A photo open source Irish county Sligo suffered on days from a strong storm. The wind broke the power line poles turned over cars, uprooted a large number of trees from the earth. The centuries-old beech that fell to the ground during the elements exposed powerful roots, thereby allowing locals to do important archaeological discovery. The roots of the tree were discovered human bones.
Arriving scientists examined the remains and with surprise stated that they belong to a medieval teenager. The bones that have been in the ground for several centuries would have remained unnoticed if Ireland hadn’t suffered this natural catastrophe. Associate of the Archaeological Service of Sligo Marion Daud, responsible for the study of the remains, said that the lower part the skeleton was tangled in the roots of the tree, and the upper one was raised upstairs. In this regard, when the tree fell, the remains broke in half.
A photo from open sources
Radiocarbon dating and other analyzes have shown that bones belong to a person who died at the age of seventeen to twenty years approximately in 1030-1200 years of our era, that is, in the early the middle ages. The teenager was about one and a half meters tall. Most likely, he came from a Gaelic family and from an early age engaged in physical labor. This conclusion was made by scientists after detect injuries to the back of the skeleton. In addition, archaeologists have found that the young man was killed by force – this is evidenced by the traces wounds on the left arm and two ribs. However, establish he died in a battle or during a domestic conflict, to Unfortunately, it is not possible. Teen buried by Christian traditions.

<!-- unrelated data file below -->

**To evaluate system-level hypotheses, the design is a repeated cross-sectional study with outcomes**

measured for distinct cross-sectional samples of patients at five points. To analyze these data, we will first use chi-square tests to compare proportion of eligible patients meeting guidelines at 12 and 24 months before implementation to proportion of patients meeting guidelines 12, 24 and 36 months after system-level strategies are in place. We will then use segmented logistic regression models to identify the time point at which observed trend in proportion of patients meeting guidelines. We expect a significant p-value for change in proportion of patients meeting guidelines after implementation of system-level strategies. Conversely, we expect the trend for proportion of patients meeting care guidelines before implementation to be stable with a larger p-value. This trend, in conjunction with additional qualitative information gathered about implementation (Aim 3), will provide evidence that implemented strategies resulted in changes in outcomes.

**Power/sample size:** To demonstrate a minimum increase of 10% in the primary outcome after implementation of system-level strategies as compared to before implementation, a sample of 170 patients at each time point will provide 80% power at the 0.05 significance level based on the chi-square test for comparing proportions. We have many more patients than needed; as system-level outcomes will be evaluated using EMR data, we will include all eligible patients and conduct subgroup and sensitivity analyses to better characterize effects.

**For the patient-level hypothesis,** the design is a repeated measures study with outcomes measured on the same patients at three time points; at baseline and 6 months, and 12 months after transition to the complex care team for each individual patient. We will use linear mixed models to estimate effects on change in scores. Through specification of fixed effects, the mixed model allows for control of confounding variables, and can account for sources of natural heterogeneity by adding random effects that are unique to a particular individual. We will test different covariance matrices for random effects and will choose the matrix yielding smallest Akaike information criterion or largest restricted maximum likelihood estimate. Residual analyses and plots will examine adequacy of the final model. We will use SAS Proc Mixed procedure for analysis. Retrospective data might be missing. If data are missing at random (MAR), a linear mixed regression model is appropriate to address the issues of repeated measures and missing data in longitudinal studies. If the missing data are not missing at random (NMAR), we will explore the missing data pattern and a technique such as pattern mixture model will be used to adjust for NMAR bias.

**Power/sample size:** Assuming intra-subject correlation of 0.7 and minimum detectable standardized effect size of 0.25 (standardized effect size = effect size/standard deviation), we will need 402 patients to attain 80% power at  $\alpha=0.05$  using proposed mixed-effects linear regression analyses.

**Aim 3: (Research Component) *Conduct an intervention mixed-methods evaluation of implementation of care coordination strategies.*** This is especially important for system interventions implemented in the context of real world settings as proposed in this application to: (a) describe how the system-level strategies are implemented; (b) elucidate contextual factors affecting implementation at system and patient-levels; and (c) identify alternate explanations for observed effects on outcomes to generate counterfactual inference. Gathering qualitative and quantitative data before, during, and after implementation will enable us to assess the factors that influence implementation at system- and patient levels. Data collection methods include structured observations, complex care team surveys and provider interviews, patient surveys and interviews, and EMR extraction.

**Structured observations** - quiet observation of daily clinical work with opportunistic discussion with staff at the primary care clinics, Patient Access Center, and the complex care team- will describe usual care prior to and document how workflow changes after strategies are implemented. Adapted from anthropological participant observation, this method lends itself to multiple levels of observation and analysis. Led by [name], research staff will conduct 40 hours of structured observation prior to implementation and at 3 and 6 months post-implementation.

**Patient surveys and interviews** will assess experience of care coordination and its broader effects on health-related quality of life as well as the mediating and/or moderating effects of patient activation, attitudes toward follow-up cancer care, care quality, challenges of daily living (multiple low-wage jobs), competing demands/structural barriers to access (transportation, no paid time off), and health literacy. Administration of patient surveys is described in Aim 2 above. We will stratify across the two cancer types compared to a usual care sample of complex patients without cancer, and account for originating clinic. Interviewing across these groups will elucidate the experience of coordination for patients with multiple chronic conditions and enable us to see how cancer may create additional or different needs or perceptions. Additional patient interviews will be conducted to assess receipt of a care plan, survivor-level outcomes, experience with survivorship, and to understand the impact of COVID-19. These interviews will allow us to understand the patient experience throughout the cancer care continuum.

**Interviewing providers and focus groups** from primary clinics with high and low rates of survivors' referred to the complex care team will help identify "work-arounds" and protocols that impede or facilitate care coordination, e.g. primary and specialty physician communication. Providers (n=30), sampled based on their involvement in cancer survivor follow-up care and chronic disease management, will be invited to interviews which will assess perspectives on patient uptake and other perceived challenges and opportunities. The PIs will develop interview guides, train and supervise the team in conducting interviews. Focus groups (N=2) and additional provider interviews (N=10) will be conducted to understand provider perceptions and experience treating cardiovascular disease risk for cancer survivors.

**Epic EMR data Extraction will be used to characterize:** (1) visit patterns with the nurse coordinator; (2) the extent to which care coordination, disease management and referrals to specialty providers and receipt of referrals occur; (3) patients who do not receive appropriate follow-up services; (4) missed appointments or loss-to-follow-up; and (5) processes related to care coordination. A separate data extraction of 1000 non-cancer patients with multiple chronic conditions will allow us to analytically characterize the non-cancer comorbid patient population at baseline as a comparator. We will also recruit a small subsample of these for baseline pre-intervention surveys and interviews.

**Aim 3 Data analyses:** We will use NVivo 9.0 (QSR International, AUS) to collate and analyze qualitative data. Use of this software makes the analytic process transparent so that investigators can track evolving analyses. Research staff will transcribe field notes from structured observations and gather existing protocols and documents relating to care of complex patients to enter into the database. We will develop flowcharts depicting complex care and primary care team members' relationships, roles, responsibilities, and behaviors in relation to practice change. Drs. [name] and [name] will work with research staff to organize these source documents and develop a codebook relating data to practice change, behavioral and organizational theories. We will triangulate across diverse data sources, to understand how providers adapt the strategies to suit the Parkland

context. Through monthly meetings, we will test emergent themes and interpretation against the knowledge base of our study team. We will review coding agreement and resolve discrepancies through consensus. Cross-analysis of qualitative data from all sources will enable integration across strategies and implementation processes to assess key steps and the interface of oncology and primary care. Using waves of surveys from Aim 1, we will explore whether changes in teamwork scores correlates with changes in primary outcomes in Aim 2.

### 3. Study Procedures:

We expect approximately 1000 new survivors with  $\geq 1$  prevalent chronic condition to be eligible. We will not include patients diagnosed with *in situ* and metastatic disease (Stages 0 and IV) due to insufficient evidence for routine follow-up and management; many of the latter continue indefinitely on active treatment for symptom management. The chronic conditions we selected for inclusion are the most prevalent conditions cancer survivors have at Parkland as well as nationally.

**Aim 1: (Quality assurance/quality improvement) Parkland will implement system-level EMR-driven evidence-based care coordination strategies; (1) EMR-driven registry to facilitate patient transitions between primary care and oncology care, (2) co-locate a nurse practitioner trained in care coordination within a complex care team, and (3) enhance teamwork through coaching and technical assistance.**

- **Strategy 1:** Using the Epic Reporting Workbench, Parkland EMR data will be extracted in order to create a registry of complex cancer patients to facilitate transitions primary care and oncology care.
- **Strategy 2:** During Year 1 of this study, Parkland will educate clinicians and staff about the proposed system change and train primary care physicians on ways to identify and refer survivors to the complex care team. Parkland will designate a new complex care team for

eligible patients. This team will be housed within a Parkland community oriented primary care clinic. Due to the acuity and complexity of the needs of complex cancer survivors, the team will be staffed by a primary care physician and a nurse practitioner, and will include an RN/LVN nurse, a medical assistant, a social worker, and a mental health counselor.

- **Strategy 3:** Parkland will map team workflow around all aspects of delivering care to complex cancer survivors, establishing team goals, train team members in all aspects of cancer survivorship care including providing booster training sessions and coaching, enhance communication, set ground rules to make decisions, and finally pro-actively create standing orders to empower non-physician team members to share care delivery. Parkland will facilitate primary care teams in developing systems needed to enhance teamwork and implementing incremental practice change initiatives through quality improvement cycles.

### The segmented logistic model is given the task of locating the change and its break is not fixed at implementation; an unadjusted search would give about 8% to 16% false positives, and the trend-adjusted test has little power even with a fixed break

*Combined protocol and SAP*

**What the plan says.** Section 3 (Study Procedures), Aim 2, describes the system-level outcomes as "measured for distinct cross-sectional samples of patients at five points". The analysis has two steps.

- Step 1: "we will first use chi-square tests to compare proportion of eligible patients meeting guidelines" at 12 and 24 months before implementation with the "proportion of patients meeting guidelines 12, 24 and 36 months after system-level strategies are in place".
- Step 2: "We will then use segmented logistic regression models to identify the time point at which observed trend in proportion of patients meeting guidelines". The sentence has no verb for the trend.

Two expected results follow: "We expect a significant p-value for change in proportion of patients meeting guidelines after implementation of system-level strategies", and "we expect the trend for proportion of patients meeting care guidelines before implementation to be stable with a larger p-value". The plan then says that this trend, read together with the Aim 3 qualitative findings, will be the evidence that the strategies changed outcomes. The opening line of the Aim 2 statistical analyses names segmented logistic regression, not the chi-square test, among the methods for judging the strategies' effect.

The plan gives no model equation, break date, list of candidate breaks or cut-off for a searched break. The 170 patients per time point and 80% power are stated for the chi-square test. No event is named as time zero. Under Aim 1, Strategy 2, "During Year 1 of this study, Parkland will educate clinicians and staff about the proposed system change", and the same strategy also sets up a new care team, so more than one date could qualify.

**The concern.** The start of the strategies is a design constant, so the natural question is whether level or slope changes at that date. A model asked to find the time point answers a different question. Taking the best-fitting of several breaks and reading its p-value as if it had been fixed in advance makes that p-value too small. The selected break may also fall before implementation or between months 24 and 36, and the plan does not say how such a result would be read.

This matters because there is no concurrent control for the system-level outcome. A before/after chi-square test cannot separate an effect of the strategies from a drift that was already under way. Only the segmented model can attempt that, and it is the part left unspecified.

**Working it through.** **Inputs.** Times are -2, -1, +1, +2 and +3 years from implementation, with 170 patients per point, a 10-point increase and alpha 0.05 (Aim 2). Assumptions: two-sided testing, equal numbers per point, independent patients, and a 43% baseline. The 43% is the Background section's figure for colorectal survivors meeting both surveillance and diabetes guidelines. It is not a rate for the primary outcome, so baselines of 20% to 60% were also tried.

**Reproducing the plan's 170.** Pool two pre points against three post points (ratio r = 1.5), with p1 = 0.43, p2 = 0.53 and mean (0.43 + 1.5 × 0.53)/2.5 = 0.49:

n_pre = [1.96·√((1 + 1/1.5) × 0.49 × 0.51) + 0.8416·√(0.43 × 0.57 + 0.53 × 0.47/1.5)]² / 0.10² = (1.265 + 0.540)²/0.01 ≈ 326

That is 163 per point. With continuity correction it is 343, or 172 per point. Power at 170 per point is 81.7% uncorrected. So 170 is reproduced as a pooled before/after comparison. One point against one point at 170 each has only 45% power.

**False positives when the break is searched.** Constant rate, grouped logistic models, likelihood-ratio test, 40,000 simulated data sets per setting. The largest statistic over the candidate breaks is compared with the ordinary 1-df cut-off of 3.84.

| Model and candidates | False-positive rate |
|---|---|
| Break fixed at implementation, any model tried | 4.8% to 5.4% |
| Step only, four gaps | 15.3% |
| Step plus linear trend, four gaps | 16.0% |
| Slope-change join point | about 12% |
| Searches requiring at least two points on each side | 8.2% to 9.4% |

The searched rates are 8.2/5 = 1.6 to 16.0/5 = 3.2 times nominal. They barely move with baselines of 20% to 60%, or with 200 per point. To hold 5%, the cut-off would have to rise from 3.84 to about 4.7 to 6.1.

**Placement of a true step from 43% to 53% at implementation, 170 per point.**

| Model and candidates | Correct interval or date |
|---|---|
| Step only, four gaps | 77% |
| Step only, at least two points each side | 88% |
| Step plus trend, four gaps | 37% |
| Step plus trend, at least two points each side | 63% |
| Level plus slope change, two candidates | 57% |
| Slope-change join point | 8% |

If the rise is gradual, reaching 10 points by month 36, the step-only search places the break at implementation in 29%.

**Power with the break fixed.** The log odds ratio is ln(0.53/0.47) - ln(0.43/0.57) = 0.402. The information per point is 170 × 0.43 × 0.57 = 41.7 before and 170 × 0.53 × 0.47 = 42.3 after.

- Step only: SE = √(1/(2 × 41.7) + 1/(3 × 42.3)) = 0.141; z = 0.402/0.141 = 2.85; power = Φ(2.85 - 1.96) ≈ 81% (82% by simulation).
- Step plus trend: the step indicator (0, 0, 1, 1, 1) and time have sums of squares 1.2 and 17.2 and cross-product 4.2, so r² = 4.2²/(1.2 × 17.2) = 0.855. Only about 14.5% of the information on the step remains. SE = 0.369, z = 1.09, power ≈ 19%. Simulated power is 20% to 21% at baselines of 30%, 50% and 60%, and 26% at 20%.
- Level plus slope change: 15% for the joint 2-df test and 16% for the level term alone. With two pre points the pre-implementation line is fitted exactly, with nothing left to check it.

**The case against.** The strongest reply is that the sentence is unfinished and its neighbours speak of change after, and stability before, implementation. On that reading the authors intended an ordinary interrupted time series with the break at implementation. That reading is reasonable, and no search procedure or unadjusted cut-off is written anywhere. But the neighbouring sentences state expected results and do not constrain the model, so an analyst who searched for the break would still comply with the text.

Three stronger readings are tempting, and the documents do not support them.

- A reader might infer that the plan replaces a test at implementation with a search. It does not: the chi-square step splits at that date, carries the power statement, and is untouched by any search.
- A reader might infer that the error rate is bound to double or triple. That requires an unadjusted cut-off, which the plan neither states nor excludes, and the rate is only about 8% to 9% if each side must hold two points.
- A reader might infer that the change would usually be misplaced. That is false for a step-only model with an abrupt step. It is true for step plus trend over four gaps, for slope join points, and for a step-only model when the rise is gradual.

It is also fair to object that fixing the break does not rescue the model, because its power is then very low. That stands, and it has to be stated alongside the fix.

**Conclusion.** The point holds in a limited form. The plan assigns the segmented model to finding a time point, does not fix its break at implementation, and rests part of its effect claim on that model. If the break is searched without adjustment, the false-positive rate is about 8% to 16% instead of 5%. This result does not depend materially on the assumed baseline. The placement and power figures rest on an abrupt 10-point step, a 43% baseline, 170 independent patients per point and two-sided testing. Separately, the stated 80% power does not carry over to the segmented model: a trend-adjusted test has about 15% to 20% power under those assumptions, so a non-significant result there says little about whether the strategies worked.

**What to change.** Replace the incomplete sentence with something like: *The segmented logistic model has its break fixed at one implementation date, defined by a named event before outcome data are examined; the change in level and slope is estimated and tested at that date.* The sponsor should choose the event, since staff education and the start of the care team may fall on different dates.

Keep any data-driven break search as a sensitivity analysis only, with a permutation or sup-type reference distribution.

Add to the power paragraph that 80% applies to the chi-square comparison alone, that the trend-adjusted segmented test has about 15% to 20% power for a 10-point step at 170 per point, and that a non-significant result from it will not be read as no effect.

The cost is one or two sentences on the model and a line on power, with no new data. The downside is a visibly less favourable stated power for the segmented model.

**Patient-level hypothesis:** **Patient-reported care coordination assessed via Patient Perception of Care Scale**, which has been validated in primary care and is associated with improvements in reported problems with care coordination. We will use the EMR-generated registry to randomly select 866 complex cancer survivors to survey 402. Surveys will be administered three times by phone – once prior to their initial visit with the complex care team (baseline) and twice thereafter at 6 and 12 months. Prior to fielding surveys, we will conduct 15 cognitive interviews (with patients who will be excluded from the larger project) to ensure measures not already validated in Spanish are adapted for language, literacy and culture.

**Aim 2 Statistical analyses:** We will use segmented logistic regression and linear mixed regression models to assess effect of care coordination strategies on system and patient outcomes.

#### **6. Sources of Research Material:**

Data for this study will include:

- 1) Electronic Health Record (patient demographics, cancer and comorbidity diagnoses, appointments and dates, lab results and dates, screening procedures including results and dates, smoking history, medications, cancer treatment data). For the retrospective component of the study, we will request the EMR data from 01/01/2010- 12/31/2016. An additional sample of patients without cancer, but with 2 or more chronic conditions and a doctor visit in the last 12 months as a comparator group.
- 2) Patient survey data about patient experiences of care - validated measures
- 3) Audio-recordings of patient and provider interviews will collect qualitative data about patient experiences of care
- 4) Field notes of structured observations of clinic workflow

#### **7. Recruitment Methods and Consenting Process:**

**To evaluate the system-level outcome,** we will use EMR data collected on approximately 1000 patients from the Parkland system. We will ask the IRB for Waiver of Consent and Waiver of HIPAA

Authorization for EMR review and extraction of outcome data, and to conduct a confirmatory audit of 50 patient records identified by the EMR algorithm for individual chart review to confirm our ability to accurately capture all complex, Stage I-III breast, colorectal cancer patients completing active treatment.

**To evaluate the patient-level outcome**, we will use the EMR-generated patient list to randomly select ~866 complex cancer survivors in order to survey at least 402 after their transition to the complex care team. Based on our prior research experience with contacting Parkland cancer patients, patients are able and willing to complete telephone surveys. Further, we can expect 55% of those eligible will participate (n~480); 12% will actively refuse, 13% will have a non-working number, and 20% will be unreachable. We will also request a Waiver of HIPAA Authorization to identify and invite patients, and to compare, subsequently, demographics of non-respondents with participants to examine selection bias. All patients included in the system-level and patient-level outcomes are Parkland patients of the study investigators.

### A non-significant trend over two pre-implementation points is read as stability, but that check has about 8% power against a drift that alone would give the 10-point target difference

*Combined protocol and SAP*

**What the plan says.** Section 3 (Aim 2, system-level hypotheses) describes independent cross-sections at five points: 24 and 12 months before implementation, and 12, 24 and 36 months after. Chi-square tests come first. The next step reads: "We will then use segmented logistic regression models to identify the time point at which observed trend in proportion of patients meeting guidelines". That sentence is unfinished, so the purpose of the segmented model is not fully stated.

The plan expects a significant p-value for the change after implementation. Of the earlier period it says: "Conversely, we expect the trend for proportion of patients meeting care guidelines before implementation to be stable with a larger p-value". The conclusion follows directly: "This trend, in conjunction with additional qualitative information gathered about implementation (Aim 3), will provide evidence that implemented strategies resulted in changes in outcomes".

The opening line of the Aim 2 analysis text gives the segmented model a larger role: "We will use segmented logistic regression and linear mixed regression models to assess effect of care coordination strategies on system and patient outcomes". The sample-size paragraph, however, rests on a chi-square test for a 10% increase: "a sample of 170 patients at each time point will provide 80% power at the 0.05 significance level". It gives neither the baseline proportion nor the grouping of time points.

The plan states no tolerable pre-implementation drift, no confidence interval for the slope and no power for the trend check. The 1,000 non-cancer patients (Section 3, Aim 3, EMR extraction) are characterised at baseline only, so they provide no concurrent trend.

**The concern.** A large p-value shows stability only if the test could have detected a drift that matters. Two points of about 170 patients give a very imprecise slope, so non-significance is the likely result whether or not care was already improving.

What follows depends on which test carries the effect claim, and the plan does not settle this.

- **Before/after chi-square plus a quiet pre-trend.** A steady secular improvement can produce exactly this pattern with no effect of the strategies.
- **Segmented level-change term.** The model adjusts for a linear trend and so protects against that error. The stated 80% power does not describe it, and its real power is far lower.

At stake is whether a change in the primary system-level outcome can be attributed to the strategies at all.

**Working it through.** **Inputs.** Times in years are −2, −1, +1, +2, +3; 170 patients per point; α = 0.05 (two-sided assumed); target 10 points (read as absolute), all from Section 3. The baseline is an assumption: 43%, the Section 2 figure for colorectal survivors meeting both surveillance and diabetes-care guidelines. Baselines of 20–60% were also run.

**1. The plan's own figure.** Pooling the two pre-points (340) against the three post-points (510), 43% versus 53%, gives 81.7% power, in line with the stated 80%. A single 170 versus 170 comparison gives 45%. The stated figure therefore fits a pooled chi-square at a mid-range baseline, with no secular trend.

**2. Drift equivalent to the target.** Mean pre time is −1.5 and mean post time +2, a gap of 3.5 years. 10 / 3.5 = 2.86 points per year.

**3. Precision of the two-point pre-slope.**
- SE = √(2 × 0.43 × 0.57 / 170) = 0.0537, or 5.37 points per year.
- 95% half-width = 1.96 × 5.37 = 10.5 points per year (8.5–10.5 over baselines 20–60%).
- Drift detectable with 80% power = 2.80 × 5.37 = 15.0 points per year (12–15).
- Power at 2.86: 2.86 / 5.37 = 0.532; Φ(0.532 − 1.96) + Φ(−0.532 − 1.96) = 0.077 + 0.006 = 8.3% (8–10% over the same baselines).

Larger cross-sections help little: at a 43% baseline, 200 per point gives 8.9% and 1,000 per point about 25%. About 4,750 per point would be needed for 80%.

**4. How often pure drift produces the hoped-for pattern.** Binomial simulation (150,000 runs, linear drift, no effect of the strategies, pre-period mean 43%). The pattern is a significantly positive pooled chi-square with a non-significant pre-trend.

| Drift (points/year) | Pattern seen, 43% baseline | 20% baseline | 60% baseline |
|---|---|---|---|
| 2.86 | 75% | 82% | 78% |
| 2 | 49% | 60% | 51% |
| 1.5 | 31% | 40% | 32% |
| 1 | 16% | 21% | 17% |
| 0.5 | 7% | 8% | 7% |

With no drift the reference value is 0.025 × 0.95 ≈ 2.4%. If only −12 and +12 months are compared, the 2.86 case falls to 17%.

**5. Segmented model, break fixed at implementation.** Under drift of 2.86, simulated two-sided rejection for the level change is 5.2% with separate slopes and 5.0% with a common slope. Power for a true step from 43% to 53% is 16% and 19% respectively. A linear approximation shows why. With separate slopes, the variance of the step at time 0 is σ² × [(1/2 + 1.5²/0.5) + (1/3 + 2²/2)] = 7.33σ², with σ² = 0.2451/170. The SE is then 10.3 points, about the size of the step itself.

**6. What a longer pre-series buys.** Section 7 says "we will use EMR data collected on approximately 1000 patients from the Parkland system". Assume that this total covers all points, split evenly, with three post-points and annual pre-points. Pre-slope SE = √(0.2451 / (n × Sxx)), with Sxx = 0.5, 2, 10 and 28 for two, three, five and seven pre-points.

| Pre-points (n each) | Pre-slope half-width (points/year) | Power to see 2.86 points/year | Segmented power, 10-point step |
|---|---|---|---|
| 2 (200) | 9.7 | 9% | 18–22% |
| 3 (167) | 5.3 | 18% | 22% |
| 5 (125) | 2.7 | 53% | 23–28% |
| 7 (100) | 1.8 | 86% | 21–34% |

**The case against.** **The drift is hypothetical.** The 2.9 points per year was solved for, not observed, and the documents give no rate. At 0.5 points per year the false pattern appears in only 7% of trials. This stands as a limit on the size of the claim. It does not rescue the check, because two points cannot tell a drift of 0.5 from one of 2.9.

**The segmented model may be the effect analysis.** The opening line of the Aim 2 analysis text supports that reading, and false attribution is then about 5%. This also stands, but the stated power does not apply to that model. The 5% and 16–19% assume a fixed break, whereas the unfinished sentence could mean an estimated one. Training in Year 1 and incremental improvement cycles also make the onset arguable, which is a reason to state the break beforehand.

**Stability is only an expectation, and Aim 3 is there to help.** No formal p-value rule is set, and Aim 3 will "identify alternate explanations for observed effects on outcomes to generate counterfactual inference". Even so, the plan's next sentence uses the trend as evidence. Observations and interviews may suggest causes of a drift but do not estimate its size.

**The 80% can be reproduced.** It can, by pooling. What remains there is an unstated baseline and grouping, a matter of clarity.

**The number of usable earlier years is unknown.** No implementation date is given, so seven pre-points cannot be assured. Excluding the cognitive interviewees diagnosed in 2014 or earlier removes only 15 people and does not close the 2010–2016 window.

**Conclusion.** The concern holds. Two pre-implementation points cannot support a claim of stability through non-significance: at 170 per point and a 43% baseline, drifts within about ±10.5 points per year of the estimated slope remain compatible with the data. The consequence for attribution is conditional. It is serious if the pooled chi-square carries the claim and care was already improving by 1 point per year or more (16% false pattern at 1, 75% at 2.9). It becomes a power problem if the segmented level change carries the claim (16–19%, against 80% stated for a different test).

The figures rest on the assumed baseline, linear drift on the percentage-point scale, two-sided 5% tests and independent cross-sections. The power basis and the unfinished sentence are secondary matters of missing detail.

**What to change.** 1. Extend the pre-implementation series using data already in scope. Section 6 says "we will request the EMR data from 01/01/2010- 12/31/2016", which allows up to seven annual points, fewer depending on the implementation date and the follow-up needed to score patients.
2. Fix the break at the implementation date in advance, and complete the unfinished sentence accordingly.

The first version was that it was an isolated place, because other archaeologists have not found any nearby remains. Then scientists familiarized themselves with historical records in the local archive and found out that earlier on this place the church was located and cemetery. According to a new assumption of specialists, the burial ground in their time was moved or destroyed, but one skeleton along carelessness from the earth is not removed. Beech grew right on the remains, which allowed them to be undetected for many centuries.